Texas Rep Lamarr Smith has introduced a bill to clear the way for the re-use of "orphan works" whose authors are unknown or unlocatable.

In June 2006 the French Parliament passed a controversial bill, known as DADVSI, reforming French copyright law. It is feared that it may hamper free software and restrict the right to make copies of copyrighted works for private use.



2007-05-16 - The Register - MPs cosy up with Sir Cliff on copyright term
Author: Chris Williams
Summary: A report released today by the Commons Culture, Media, and Sport Select Committee attempts to torpedo the recommendations of last year's wide-ranging intellectual property report for the Treasury by Andrew Gowers, the former editor of the Financial Times. ... Releasing its counter arguments in "New Media and the Creative Industries", the select committee said Gowers had failed to give proper weight to the "moral right" of Sir Cliff to retain ownership of his 1958 performance on Move It. The committee is chaired by Conservative John Whittingdale, who has acted as a spokesman for record industry trade body the BPI in the past on its battle with digital music trends. ... The parliamentary moves to reanimate the debate have drawn consternation from the Open Rights Group, among others. It has a list of the MPs who have signed the motion here.
2007-05-16 - BBC - Music stars 'must keep copyright'
Summary: UK copyright laws should be extended to prevent musicians from missing out on royalties in later life, MPs have said. Sir Paul McCartney and Sir Cliff Richard are among the artists who will see the current 50-year limit on their early sound recordings expire soon. The House of Commons culture committee said people had a "moral right" to keep control of their creations while alive. The copyright term for sound recordings should be extended to at least 70 years, the committee recommended.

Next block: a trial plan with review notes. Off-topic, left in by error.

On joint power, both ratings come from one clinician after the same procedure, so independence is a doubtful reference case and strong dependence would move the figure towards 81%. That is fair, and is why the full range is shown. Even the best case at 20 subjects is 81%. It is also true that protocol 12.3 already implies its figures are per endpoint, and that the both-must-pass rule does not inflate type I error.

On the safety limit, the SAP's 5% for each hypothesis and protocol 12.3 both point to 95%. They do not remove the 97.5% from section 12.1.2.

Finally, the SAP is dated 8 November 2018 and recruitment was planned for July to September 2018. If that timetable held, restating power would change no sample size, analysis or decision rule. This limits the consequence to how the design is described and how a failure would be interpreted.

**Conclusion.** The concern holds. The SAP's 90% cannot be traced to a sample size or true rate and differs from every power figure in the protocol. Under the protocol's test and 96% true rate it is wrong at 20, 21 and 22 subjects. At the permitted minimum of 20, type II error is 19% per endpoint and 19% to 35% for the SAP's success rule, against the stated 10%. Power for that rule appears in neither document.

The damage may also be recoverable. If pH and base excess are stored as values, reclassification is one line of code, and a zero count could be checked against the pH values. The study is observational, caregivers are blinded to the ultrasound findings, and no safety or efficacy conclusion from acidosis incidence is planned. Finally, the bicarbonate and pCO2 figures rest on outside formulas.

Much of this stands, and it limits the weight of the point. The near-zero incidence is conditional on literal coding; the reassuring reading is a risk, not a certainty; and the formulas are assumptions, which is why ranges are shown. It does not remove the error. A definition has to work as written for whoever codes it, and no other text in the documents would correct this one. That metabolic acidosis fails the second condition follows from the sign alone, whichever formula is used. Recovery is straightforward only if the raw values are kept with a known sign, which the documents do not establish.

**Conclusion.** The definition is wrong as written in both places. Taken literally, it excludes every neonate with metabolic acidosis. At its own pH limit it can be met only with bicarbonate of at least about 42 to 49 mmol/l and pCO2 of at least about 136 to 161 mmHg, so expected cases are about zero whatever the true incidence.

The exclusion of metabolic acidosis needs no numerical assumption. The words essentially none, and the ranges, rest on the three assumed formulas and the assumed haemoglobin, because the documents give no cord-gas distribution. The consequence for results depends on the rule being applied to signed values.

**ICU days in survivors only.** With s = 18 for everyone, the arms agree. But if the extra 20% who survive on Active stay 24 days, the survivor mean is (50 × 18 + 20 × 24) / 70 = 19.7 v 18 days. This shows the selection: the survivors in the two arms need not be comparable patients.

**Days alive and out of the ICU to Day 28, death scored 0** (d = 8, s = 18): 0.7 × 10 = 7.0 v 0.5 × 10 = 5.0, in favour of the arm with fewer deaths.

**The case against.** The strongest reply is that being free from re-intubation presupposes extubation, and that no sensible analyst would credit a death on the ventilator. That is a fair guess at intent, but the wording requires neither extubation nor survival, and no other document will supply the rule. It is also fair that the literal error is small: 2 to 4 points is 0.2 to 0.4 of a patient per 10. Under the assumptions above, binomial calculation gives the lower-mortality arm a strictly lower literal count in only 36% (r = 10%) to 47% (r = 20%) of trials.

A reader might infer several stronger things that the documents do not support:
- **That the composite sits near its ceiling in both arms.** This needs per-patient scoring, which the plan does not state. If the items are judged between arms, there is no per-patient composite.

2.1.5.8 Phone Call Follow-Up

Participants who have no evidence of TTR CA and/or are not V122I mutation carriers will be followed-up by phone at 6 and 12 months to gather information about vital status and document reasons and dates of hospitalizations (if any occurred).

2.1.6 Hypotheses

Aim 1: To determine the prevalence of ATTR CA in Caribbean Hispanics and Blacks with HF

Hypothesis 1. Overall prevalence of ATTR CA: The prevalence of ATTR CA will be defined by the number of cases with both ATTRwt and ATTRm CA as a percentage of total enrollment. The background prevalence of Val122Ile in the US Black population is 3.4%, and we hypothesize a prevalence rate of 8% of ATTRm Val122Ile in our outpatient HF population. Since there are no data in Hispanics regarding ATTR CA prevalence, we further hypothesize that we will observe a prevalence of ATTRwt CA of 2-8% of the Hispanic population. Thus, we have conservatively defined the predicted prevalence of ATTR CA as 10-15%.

2007-05-16 - The Guardian - MPs come to the defence of Cliff Richard's copyright
Author: Paul MacInnes
Summary: With many 50s artists on the brink of losing their right to royalties, a Commons committee has recommended that musicians get at least an extra 20 years of revenue from their recordings. After doing their best to let the British public know they have the Arctic Monkeys on their iPods, MPs have today shown their commitment to the other end of the music spectrum, leaping to the defence of Cliff Richard's copyright

2007-05-15 - PC Pro - 75 MPs back copyright extension motion
Author: Simon Aughton
Summary: Seventy-five MPs have signed a parliamentary motion calling for an extension of the lifetime of copyright on sound recordings. ... An EU report subsequently agreed with Gowers that the 50-year term was sufficient, arguing that any extension would 'strengthen and prolong' the major record companies dominance of the market 'to the detriment of competition'. ... Connarty disagrees, arguing that it is low-earning musicians who lose out. ... The Open Rights Group disagrees, saying that certain politicians 'appear to be neglecting their IP studies'.